The Matt Harvey news out of Queens, N.Y., on Monday was a blow to the Mets, game of baseball and the idea of trying to keep young pitchers healthy.
As the franchise weighs the decision on whether or not to put their ace under the knife for Tommy John surgery or rehab, the future of Harvey's right elbow is in doubt. With it, so go the hopes of a franchise and fanbase yearning for meaningful games.
Over the next few months, expect Harvey's name to be linked to every former pitcher with an ulnar collateral ligament tear and past Tommy John recipient. For a pitcher that electrified the game of baseball as much as the 24-year-old Mets right-hander did this season, the interest around his recovery will be astounding.
Heading toward their fifth consecutive losing campaign, 2014, led by Harvey's right arm, was supposed to be the tipping point for the Mets to jump back into contention. With millions coming off the books, a bevy of free-agent outfielders, and pitching depth in the farm system to facilitate a major trade or two, the Matt Harvey-David Wright All-Star duo was set to be enhanced by a group of reinforcements.
Now, the team is possibly staring at 2014 without their ace. Until he returns and stays healthy, nothing will be the same, including projecting the future.
Arms, injuries and re-injuries are very, very hard to predict, but for the Mets, Monday's announcement represented the best-case scenario of a very difficult situation. By going down now, if Tommy John surgery is decided upon and conducted soon, Harvey could be back as soon as next August.
Of course, that scenario would make him Stephen Strasburg 2.0. For Mets fans who want their ace to be better than the star in Washington, they'll have to settle for Harvey following the blueprint for success set forth by the Nationals when Strasburg went down.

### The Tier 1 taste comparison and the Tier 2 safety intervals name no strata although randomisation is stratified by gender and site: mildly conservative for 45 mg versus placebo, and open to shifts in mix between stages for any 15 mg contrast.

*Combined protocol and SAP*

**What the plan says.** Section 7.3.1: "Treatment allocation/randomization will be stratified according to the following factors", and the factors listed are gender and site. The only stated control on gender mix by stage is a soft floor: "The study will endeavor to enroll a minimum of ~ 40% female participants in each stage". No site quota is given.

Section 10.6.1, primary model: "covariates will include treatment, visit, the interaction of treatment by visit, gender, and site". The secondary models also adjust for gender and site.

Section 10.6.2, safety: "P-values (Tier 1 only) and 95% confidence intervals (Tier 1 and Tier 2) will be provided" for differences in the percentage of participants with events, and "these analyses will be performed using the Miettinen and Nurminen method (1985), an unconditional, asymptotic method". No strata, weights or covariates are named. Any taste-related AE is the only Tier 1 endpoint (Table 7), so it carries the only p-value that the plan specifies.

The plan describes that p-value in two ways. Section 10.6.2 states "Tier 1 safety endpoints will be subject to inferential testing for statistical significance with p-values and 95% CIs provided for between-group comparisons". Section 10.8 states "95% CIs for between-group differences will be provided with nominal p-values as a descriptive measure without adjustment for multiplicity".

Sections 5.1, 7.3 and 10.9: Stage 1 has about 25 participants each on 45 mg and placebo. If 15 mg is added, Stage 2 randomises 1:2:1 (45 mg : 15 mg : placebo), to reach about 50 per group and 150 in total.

Due to the high success rate and meticulous planning by organizations over recent years when dealing with Tommy John and elbow issues, Harvey is a good bet to return to form and not profile as the next Mark Prior.
Tommy John surgery, which Harvey is almost certainly slated for when the inflammation in his forearm subsides, has become so prevalent among great pitchers in the game that all past Tommy John recipients aren't widely known or remembered.
Luckily, FOX Sports put together a list of the success stories. If Harvey can follow in the footsteps of John Smoltz, Billy Wagner, Francisco Liriano, Tim Hudson and A.J. Burnett, the New York Mets will be very, very happy.
In 2003, Prior was Harvey before Harvey (and Strasburg before Strasburg), taking baseball by storm with a dominant season. In 211.1 innings, Prior struck out 10.4 per nine innings, posted a 1.10 WHIP, had an adjusted ERA of 179-plus and featured a 4.90 SO/BB ratio. He was worth 7.4 Wins Above Replacement (via Baseball-Reference) for the playoff bound Chicago Cubs.
By comparison, Harvey's 2013: 178.1 IP, 9.6 K/9, 0.93 WHIP, 159 ERA-plus, 6.16 SO/BB. The National League All-Star Game starter has been worth 5.6 WAR (via Baseball-Reference) for the Mets.
If healthy and allowed to finish the season without innings restrictions, it's likely that Prior and Harvey's seasons would have stood side-by-side as two of the biggest breakout performances in decades.
Of course, Prior, unlike Strasburg years later, never recovered fully from his arm issues. By 2006, just three years after his magical season, the Cubs phenom pitched to a 7.21 ERA in 43.2 forgettable innings.
The Mets organization shouldn't be trusted, especially in light of Monday's astounding lack of unanimity when answering questions about Harvey's forearm soreness this season. But they will be careful because Harvey is the best hope for the franchise to rebound and win big.
Much like how the Nationals handled Strasburg with kid gloves in his first full season back, the Mets can ease Harvey up to his full potential. If it takes until 2016 for New York to see the full and complete arsenal and campaign from Harvey, so be it.
The difference in talent between Mark Prior and Matt Harvey was small, but the road to recovery and path back to success should be wide.
If the Mets take the cautious route, they aren't guaranteed anything, but will put themselves in a more favorable position to make Matt Harvey the next Stephen Strasburg, not version 2.0 of a Mark Prior sob story.
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